By all measurements, the free Scatter Day event at Sunset Memorial Park was a big success. French Funerals & Cremations, which owns Sunset, would have been happy helping 50 families give a final resting place for the cremated remains of their loved ones. The total count of families helped was more than 600.
Funeral industry surveys indicate one in five households have human cremated remains somewhere in the home. While some of those cremated remains may have a place of honor on a mantel or shelf, many cardboard boxes and bags of remains are tucked away in closets or basements, waiting for a final disposition.
“People are so grateful we’re doing this,” said Tom Antram, President and CEO of the French Family of Companies which owns Sunset Memorial Park. “They often haven’t grieved the loss, and this event allows them to release emotions that may not have had the chance to be expressed until today when those remains finally have a final resting place.”
Many families have no guidance about their options when they receive the remains, or they are just too overwhelmed to address final disposition so close to the death. Or the remains have been passed along to the next generation, and they may not have known that relative at all, making it difficult to honor their memory.
Unexpected Public Response
Chris Keller, Vice President of the French Family of Companies in charge of Sunset Memorial Park, said, “We really weren’t expecting the response in the numbers of families and the outpouring of grief, emotion, and gratitude we’ve seen. Scatter Day is giving us the opportunity to talk to families, make a connection, and create a long term legacy with these families.”
The cremation rate in New Mexico is 60-65%, and in the Rio Rancho suburb of Albuquerque, it’s closer to 75%. An estimated 40% of cremated remains are scattered in locales important to the deceased and their families. However, not all of the remaining 60% go into cemeteries or other final resting places. The cremation rate has climbed dramatically in the United States over the past 10 to 15 years.
“Our cremation garden didn’t exist 15 years ago,” explained Keller. “Many families didn’t know there was much you could do with the remains. We’re all trying to change the conversation and the culture to get cremated remains to a final resting place. The park is a better place than the closet, a basement, or a dumpster.”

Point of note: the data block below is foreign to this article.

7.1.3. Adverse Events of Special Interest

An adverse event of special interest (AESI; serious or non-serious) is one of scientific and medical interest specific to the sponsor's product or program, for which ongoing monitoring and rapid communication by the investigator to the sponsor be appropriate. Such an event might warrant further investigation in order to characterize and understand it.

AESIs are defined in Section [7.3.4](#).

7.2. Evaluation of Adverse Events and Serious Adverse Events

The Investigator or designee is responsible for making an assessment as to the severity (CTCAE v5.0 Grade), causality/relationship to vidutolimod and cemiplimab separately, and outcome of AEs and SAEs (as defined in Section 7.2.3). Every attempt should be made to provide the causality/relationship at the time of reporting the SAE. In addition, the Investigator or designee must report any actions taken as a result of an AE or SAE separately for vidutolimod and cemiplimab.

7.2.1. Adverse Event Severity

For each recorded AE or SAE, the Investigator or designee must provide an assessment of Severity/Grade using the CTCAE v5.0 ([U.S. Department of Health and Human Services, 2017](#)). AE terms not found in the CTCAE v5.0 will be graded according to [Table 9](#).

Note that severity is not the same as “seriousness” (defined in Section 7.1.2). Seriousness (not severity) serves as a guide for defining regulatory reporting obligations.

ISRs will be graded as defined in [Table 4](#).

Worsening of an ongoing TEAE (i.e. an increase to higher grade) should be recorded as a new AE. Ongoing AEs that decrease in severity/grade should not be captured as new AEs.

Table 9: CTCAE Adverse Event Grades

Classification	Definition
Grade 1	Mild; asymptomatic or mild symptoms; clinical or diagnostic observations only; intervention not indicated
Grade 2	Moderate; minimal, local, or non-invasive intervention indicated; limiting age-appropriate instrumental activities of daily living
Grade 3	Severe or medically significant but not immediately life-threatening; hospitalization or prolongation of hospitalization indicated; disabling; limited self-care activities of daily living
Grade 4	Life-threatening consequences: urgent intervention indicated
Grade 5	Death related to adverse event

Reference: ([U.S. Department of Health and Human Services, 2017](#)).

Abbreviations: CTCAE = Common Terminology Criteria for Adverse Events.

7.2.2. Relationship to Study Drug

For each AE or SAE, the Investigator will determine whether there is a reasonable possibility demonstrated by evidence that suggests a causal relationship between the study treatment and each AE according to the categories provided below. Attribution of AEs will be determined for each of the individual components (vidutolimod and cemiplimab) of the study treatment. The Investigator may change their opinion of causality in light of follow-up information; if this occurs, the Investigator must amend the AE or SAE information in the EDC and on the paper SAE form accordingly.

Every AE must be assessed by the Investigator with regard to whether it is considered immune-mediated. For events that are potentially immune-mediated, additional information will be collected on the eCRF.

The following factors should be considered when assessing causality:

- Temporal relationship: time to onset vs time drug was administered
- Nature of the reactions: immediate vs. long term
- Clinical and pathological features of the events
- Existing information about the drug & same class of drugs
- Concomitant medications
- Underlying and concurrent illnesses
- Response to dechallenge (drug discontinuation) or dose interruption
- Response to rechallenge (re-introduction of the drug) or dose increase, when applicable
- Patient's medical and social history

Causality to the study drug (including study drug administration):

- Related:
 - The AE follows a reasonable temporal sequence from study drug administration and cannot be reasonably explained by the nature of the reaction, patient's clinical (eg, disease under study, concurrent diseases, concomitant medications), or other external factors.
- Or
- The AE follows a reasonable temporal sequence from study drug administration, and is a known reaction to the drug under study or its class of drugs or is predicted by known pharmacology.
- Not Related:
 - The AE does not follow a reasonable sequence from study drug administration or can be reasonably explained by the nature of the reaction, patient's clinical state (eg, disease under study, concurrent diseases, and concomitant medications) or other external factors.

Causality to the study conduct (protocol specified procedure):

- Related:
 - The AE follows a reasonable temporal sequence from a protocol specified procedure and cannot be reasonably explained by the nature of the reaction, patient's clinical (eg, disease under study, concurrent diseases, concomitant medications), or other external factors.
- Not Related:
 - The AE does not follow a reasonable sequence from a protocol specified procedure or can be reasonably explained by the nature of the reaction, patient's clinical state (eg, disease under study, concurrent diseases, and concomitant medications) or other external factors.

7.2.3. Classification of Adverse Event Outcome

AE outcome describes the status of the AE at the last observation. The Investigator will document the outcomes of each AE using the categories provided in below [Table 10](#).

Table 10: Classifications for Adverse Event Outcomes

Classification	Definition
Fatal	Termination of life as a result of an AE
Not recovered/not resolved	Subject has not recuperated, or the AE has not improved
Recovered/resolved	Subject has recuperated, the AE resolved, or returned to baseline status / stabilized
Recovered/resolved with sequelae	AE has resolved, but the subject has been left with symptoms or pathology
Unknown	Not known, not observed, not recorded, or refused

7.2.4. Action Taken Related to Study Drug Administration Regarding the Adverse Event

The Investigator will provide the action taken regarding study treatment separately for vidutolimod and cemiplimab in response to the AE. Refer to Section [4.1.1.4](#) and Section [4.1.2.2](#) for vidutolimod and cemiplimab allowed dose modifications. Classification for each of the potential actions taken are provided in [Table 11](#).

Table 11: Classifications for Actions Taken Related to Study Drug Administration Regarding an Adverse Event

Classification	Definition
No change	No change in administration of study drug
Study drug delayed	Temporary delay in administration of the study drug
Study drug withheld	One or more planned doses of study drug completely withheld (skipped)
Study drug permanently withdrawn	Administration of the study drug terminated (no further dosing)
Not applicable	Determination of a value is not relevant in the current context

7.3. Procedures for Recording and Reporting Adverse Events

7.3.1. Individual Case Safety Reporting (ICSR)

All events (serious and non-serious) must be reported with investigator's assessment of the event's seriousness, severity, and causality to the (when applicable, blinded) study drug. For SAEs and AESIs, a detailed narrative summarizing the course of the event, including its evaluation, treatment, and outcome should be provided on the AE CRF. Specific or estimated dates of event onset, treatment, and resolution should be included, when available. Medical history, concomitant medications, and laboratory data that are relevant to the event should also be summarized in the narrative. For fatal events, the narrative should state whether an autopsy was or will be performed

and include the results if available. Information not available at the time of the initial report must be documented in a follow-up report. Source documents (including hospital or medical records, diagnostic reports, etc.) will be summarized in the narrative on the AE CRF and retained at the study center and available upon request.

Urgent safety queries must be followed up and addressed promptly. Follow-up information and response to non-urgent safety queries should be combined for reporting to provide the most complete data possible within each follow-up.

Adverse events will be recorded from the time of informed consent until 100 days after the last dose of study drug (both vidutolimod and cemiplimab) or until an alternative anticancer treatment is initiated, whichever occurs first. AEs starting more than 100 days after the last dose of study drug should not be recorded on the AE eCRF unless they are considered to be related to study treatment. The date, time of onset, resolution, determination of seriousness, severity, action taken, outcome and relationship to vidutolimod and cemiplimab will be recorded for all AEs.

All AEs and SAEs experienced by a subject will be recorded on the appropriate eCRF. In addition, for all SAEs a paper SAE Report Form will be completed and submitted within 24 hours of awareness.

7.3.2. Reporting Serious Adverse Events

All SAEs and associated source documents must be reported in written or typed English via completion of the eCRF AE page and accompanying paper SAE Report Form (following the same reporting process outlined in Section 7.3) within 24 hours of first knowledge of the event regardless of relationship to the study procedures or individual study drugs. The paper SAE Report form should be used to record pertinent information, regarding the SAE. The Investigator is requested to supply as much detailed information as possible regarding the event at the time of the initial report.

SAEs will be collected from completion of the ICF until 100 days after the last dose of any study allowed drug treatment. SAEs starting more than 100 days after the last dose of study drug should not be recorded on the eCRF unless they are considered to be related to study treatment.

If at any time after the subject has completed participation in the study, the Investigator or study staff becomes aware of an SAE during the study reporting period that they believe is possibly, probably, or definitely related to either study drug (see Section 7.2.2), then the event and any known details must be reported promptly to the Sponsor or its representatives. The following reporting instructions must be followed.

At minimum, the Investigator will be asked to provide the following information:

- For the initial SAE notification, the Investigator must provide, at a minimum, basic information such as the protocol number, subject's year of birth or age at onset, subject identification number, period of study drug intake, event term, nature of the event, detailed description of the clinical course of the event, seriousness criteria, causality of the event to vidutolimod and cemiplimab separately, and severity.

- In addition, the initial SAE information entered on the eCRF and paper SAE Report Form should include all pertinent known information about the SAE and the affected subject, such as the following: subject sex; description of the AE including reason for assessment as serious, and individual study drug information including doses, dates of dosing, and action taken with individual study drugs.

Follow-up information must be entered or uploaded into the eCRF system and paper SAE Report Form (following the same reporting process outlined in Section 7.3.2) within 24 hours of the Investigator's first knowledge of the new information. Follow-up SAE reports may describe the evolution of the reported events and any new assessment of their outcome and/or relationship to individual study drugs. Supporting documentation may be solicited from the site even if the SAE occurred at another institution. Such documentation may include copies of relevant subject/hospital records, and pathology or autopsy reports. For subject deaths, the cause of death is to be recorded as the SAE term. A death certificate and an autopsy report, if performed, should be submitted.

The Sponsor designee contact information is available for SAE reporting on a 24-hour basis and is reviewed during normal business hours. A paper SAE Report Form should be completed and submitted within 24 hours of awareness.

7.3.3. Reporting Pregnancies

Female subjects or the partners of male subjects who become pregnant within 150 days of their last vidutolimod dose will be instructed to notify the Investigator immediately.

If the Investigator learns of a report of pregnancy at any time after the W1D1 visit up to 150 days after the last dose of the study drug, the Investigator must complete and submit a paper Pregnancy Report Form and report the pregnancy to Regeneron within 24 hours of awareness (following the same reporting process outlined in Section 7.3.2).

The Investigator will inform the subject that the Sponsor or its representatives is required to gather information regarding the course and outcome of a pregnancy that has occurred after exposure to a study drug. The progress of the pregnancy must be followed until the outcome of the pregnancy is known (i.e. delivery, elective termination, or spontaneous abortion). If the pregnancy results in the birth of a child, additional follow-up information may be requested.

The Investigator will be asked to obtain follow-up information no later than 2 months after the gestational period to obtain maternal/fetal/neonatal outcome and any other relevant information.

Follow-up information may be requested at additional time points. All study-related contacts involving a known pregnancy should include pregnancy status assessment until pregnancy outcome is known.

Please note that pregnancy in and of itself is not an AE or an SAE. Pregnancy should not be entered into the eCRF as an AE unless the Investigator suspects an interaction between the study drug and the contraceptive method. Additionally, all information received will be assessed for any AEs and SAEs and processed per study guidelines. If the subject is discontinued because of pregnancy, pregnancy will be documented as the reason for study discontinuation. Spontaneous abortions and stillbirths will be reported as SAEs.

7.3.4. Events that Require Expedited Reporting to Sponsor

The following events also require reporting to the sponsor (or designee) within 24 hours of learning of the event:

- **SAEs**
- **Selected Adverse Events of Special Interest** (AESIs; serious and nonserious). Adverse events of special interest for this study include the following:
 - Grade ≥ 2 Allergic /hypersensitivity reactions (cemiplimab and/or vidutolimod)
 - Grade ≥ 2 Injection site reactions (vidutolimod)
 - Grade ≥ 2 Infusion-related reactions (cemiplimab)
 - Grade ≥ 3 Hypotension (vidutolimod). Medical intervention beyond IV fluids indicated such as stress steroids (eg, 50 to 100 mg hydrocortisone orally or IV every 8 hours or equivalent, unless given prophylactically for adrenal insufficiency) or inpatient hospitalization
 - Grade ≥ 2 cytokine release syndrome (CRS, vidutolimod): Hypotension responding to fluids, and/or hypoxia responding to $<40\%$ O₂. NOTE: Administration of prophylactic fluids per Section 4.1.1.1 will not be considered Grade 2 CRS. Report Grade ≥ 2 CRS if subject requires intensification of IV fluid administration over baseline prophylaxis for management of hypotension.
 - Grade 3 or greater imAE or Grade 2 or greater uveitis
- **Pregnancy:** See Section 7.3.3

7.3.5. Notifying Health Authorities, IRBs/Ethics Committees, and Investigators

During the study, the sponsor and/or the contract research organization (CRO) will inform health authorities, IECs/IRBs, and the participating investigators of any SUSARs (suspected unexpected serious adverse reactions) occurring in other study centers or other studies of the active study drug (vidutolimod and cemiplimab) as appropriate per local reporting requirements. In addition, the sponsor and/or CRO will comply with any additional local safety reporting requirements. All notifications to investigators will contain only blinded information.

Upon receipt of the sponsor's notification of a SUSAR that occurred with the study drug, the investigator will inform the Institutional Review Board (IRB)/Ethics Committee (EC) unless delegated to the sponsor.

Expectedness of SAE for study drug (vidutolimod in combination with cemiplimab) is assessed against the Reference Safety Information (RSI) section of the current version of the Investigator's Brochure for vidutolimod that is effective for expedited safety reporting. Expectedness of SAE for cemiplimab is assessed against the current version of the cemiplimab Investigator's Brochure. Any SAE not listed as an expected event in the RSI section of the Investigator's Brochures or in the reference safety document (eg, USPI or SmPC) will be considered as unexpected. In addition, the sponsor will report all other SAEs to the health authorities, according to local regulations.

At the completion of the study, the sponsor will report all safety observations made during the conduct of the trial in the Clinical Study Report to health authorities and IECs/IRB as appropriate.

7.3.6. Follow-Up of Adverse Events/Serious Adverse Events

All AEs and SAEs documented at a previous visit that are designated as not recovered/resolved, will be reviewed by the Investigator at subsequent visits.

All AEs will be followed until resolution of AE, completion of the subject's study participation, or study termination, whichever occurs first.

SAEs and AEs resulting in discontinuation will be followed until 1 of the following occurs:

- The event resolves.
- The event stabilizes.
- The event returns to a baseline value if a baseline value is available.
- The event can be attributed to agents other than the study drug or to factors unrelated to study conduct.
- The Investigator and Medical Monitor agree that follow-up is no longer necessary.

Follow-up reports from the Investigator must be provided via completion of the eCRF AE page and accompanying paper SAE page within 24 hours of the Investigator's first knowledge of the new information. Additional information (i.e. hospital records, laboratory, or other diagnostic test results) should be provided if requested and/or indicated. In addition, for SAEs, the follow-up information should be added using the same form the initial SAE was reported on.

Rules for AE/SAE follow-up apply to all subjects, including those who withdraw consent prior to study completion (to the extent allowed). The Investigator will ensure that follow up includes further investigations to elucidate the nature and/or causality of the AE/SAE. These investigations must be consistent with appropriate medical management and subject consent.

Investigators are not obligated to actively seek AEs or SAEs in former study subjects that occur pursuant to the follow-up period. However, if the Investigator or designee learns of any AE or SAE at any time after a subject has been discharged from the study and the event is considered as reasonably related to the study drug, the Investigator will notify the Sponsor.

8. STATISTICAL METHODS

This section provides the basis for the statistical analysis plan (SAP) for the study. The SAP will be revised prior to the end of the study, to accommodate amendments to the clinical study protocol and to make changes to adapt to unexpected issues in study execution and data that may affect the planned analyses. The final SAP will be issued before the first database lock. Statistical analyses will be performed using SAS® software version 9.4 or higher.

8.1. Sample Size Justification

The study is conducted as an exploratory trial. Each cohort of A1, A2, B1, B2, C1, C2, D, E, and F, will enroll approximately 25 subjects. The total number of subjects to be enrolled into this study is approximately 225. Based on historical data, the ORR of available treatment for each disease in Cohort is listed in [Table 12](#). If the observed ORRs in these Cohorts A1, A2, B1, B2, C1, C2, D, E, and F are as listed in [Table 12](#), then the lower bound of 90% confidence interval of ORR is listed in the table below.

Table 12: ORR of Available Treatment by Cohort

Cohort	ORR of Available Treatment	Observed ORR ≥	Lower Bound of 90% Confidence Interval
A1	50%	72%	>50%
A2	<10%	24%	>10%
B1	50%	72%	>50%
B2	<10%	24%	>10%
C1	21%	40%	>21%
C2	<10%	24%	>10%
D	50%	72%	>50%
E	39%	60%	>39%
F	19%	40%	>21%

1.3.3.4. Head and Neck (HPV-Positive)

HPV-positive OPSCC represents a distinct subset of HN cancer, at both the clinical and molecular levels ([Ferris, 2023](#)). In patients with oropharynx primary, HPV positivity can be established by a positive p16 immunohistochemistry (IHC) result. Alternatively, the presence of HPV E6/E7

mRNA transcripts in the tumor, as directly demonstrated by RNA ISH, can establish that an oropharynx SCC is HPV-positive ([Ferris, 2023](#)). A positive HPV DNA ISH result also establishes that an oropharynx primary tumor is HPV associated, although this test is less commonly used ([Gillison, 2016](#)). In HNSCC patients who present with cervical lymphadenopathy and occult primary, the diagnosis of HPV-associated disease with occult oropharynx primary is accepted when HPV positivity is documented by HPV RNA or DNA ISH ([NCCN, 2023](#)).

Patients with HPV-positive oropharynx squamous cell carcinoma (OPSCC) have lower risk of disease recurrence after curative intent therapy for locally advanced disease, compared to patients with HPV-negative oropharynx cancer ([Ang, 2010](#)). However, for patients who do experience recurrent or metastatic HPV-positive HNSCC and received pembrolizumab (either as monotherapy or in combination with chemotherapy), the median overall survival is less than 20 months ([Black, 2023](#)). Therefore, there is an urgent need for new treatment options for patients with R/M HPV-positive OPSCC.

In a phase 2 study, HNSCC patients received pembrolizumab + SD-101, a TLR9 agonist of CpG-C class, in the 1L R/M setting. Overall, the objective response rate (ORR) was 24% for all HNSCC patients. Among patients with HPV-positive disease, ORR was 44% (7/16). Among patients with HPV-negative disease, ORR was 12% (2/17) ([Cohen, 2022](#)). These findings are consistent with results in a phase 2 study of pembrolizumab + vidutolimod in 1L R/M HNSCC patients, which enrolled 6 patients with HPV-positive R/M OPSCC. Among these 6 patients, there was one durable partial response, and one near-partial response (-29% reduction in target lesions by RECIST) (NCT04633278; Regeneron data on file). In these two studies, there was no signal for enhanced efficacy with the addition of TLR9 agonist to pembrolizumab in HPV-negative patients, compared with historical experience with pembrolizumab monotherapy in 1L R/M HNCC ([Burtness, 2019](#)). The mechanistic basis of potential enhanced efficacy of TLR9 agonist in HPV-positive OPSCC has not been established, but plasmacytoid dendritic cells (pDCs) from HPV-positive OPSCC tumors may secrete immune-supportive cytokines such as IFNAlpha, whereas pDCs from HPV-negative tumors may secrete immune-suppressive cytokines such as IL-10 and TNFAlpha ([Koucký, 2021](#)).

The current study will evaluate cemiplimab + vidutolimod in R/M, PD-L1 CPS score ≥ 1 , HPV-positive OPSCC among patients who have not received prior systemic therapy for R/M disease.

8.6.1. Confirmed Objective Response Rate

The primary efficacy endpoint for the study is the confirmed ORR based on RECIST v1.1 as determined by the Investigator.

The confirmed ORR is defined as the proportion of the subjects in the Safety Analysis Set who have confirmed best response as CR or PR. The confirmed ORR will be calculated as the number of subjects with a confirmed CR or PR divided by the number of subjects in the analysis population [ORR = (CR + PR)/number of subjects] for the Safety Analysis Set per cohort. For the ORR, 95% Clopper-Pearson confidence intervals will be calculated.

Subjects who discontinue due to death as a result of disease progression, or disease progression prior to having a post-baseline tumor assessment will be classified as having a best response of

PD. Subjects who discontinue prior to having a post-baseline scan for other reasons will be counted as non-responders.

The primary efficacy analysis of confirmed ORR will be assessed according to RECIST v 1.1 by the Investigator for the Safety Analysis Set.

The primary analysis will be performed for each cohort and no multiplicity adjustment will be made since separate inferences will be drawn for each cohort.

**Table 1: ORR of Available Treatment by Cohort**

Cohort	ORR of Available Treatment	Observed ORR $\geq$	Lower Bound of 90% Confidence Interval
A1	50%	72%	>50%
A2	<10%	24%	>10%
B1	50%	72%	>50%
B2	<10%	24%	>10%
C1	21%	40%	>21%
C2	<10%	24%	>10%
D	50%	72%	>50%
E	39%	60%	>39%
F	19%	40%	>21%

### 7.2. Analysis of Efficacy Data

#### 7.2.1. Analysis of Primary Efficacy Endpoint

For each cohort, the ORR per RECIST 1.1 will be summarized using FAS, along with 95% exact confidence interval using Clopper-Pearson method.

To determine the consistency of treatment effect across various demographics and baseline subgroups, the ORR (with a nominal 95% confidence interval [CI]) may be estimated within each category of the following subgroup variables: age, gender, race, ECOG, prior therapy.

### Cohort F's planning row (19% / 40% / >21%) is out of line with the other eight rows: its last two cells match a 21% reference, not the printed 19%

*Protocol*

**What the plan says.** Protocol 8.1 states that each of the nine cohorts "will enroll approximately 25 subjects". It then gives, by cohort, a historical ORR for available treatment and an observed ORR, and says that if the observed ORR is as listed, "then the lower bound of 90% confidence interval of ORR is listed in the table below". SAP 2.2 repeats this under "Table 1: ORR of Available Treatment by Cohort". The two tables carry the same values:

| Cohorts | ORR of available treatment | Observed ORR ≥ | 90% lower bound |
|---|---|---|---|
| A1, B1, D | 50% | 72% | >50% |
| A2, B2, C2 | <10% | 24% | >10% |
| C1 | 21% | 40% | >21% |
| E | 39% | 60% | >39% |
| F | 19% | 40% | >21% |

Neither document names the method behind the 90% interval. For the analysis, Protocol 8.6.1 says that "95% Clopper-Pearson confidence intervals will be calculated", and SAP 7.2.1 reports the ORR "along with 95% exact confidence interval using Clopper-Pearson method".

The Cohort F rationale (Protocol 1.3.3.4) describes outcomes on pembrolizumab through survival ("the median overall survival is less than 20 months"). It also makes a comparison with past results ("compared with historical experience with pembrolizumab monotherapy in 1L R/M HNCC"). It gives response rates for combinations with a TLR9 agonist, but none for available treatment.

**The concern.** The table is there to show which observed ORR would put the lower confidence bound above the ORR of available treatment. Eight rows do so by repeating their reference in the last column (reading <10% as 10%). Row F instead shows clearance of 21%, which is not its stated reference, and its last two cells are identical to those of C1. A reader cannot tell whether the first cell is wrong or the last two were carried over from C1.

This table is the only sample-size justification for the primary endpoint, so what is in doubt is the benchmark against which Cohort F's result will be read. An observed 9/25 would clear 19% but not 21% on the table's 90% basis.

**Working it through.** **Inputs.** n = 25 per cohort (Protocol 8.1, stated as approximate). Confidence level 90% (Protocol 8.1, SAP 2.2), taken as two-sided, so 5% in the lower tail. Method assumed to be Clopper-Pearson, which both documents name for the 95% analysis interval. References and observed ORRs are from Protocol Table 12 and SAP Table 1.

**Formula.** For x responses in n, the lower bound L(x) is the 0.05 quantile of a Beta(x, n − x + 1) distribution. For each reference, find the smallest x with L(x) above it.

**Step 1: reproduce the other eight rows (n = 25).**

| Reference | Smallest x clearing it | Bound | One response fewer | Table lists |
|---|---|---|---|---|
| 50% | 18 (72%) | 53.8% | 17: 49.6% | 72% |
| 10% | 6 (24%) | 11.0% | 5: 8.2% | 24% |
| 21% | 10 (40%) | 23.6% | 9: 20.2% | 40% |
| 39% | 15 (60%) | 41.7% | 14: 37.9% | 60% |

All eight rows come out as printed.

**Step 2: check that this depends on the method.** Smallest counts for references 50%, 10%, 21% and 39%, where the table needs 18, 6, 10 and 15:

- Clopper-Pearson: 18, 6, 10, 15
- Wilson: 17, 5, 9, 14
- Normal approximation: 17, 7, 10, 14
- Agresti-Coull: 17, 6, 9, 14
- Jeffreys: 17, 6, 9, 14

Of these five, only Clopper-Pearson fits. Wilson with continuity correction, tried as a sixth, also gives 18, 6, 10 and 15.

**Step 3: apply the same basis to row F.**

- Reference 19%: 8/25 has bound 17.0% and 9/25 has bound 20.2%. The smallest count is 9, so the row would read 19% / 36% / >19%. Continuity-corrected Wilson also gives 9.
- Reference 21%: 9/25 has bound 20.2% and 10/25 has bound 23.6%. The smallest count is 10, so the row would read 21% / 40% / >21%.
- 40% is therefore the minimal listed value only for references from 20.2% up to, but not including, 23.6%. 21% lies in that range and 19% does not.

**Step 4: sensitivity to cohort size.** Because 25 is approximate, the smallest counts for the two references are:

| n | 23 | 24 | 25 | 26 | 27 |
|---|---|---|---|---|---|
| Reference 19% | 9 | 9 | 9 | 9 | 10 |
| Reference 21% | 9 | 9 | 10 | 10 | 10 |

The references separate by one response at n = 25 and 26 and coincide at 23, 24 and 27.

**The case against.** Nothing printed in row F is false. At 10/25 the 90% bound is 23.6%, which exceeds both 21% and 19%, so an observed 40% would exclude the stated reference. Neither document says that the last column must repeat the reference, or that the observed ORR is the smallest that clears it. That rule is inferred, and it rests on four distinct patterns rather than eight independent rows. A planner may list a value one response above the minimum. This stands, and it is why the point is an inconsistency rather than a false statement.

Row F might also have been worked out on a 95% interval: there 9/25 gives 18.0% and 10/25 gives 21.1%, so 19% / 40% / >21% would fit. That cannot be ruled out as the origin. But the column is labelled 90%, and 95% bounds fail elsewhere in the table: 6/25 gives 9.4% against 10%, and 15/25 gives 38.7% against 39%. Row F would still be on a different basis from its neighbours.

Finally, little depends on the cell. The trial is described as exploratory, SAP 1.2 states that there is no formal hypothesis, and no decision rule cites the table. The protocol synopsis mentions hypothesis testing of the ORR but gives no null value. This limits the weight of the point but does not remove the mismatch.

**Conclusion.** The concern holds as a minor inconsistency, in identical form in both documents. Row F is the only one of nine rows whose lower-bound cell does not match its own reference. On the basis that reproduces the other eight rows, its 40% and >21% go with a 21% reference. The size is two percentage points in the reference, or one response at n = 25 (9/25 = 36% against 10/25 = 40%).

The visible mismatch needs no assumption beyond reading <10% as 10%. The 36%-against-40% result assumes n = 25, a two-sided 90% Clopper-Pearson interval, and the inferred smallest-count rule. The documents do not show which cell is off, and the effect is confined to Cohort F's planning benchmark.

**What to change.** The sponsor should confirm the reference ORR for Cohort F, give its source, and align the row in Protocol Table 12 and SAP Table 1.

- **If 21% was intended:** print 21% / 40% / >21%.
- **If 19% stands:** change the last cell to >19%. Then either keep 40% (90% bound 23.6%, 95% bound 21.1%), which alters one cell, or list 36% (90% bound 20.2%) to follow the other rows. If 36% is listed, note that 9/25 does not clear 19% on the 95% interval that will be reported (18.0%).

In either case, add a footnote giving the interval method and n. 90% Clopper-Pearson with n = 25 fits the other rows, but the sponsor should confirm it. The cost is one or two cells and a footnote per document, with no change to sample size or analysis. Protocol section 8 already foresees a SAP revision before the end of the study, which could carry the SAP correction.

Scatter Day at Sunset Memorial Park on August 26, 2017 offered two free options: scattering in the cremation rose garden beds next to the Chester T. French Memorial Mausoleum or placement in an ossuary in the new cremation garden. Both options come with cenotaphs, engraving the name of the loved one either on a memorial marble wall near the rose garden or on a walkway brick near the ossuary.
Even with the free scattering options, which are valued at $300, a number of families opted to upgrade. Some chose to have remains placed in niches or buried in special spots in the cremation gardens, such as the area for Lobo fans. Others opted to have remains in special urns placed in one of the Mausoleum’s rooms with glass-fronted niches, allowing visitors to see a memorial tableau with the urn.
The cemetery also offered final resting places and cenotaphs for the cremated remains of pets in their Best Friends Forever pet cemetery. One man brought in the cremated remains of 24 pets to take advantage of the free scatter day. The names of all those pets will be consolidated onto a few cenotaph tiles.
Family Reactions Are Strong
Families arrived at the park in a steady stream throughout the day. Some wanted Sunset/French staff to do the scattering for them. Others did their own short services, lingered, reminisced, hugged and cried.
French provided a white rose to each family to place at scattering or take home with them. They also offered water, lemonade and snacks in the Pavilion area of Sunset Memorial Park. Families visited while sitting around tables in the shade.
“For so many of these folks, this is their healing,” said Keller. “We often don’t see this much grief at need, but the emotion is so palpable here today. They also say ‘Thank you for doing this, we’ll never use anyone else other than French.'”
Even thought Chris Keller will need to have someone sandblasting names into cenotaphs for a solid month after this Scatter Day event, it was well worth it.